Much like its platform-sharing sisters, the Dodge Charger and Challenger, the Chrysler 300 is going away after the 2023 model year. But in typical Stellantis fashion, it’s going out with a bang. To celebrate what feels like a 70-year production run (the current generation debuted for the 2011 model year), Chrysler is closing this chapter with a special limited-edition model: The return of the 300C. Only 2,000 examples will be sold in the U.S., with another 200 will be available for Canada.
The big story here is the engine. Chrysler is dropping the 6.4-liter Hemi V8 from the Charger and Challenger Scat Pack into the engine bay of the far-more restrained 300. As is the case in Dodge’s muscle cars, the engine will kick out 485 horsepower and 475 lb-ft of torque here. That’s enough power to catapult the big sedan from 0 to 60 mph in a claimed 4.3 seconds. Keep your foot to the floor, and you’ll cover a quarter mile in 12.4 seconds on your way to a top speed of 160 mph.
It may not be the SRT Hellcat engine some (read: I) hoped for, but it’s still super cool!
While the engine is arguably the main event here, Chrysler added a few more things to improve the performance of the 300C. The new top-dog sedan gets four-piston Brembo brakes (painted red, of course), active dampers, 3.09 final drive with a limited-slip differential, and an active exhaust system with black tips. It’ll produce a sound that Chrysler calls “throaty.”
A few exterior bits will set your 300C apart from all the rest. Chief among them: a tri-colored 300C badge on the grille and trunklid, and a jaunty spoiler out back. All 300Cs will ride on 20-inch forged wheels on all-season performance tires, and black chrome accents abound. The 300C will only come in three colors: Gloss Black, Velvet Red and Bright White. It’s subtle, which has always sort of been the point of the 300.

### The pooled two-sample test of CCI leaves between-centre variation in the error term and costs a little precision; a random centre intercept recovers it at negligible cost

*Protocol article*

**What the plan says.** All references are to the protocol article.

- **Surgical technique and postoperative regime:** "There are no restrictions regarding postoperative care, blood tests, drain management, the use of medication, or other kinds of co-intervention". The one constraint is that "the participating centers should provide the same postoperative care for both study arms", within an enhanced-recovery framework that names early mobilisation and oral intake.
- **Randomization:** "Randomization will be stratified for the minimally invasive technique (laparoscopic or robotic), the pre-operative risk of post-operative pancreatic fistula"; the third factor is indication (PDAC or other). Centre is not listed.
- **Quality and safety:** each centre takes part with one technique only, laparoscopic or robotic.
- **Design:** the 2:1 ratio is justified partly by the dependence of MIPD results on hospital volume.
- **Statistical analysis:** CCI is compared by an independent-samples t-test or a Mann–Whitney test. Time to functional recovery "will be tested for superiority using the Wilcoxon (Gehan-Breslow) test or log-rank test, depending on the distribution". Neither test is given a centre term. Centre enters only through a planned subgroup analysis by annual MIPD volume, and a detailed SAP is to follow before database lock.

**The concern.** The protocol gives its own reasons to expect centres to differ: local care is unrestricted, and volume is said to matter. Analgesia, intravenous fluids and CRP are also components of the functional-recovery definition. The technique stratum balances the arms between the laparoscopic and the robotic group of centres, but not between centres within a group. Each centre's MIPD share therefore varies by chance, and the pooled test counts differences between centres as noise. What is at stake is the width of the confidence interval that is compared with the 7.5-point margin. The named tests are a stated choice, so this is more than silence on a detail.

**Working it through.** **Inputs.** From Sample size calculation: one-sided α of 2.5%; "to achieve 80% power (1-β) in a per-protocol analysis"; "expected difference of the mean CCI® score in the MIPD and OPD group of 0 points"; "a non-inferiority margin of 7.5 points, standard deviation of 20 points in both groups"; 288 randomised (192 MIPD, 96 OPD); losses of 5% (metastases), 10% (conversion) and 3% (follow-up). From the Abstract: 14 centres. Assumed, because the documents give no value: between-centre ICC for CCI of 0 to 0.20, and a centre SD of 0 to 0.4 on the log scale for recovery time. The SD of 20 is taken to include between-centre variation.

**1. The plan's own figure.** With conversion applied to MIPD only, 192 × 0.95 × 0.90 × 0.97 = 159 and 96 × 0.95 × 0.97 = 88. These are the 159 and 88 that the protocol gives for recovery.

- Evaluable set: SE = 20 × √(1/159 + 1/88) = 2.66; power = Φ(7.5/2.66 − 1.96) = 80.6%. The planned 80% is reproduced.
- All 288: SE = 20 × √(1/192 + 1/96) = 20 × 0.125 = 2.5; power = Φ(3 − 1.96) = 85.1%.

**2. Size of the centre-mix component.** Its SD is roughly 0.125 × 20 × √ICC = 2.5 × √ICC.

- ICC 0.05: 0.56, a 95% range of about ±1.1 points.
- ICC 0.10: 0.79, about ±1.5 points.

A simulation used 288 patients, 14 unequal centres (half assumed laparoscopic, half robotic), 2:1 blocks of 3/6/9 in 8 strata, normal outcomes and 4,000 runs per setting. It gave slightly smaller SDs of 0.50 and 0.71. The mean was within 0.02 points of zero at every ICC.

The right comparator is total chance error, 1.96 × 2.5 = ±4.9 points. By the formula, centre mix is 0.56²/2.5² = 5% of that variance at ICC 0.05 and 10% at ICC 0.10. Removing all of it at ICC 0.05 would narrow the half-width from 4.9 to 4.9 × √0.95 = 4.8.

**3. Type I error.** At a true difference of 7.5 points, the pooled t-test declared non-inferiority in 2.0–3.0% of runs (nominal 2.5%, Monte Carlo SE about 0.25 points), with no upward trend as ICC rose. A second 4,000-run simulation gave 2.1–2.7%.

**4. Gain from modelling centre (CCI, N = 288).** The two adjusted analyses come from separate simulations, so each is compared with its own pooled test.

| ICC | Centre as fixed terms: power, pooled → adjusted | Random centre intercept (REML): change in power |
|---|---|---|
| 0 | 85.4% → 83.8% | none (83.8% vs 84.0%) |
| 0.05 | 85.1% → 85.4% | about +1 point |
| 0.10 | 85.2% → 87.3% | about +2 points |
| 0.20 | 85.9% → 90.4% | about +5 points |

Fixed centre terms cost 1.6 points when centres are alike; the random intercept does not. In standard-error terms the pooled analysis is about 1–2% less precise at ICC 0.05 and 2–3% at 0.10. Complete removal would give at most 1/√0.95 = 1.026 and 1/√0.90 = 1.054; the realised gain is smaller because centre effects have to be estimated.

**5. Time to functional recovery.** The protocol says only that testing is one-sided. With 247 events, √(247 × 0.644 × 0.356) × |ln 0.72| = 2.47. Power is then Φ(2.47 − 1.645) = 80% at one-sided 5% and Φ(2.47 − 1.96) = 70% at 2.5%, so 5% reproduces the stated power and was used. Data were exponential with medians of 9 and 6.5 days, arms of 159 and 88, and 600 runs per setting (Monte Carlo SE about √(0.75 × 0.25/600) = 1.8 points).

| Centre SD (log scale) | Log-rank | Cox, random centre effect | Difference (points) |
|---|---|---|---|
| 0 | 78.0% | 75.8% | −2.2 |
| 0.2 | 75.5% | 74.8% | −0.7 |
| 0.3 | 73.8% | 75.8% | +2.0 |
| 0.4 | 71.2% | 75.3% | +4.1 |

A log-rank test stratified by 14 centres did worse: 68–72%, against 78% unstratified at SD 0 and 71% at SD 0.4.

Inside the 300C, you’ll find Black Laguna leather sports seats up front with an embossed 300C logo and silver contrast stitching. Carbon fiber accents abound. Remember, this is a performance car after all.
All 300Cs will also come with a 19-speaker Harman Kardon audio system, advance brake assist, Lane Departure Warning Plus and Full Speed Collision Warning Plus. Since the 300 is a luxury car, it also comes with heated and cooled front seats as well as a heated steering wheel. Chrysler has long been proud of its Detroit heritage, so it was fitting that the car was introduced near the Spirit of Detroit statue in the city.
Reservation books are now open, and the 300C will set you back $55,000 on the dot. It’s been a good run for the 300 – first introduced in 1955 and reborn in 2005 as the car we know today. It’ll be sad to see a once-iconic car go, but at least it’ll be going out with a bang.